So where, pray tell, are Alex and Shelby flying off to? Her home country of Australia, to help out her family and the cryptozoologist group/alliance/whatnot they’re part of deal with the continent’s first outbreak of the werewolf virus. Unlike everyone else there, Alex has dealt with werewolves before, and he’s a Price — that has some benefit (although how much is debatable, as he soon learns). He’s also going to meet Shelby’s family for the first time. It’s pretty unclear which of these two items are the most hazardous to his health.

We’ve had a lot of exposure to the idea that the Price family isn’t like the Covenant — in motives or means. Now we’re introduced to the Thirty-Six Society, who aren’t as nasty as the Covenant is to cryptids; but nowhere near as interested in understanding and cooperating with them as the Prices are. Also, they’re not so sure that the Price’s are all that different than the Covenant (which is really odd to think about from the point-of-view of the reader). So, all told — they’re not to interested in a know-it-all Price coming in from the U. S. to tell them how to take care of a problem. Particularly when that Price is sleeping with one of their own, and perhaps leading her away from them.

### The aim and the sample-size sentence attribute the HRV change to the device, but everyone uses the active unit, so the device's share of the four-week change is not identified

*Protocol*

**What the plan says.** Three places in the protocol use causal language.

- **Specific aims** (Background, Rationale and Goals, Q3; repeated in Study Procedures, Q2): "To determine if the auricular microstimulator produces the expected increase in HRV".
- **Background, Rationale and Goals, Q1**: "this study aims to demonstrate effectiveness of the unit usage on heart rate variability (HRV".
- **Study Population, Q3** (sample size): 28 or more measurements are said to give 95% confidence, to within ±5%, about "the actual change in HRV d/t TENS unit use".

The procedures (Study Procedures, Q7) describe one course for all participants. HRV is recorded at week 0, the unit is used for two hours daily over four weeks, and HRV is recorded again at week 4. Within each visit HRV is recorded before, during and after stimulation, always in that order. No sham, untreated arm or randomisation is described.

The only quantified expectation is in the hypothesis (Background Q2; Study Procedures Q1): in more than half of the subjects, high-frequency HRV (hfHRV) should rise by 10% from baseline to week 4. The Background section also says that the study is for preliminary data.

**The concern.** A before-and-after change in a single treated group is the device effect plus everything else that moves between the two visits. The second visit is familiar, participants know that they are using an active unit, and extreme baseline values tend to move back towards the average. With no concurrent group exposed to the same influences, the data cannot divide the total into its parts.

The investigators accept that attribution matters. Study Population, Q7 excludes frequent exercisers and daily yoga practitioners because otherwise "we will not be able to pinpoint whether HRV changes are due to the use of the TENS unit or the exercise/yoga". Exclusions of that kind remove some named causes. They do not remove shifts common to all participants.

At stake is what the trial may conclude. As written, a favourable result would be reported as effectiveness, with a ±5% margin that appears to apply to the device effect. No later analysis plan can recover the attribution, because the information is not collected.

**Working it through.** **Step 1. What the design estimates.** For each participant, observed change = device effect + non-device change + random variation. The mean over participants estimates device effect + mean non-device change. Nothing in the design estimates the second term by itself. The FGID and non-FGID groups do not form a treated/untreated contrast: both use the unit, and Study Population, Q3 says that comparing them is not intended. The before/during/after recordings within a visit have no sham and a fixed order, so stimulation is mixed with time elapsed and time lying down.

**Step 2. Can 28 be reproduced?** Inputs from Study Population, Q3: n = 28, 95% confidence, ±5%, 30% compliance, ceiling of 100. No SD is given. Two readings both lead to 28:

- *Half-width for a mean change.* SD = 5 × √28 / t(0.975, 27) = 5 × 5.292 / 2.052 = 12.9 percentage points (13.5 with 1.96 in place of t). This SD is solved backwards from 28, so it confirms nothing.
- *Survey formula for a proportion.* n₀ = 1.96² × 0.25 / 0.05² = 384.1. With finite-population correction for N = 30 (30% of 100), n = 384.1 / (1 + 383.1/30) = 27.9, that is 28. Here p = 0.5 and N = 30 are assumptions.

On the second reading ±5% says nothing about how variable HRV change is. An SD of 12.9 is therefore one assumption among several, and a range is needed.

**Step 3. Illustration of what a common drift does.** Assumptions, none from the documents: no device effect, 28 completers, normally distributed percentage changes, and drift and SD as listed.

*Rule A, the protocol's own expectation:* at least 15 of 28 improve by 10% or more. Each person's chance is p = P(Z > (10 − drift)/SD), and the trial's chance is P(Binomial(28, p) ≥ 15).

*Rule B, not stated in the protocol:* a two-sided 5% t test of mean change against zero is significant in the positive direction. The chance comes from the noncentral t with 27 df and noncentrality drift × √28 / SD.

I did tire a bit — more than a bit, to be honest — with the way that Alex and various members of the Tanner family had the same conversation over and over about his allegiances, intentions toward Shelby, and methods. I realize in Real Life™ that you do repeat yourself, but so much of these conversations were essentially “second verse, same as the first,” and got pretty darn tiring. It would’ve been better if Alex wasn’t quite as right as he was all the time, too.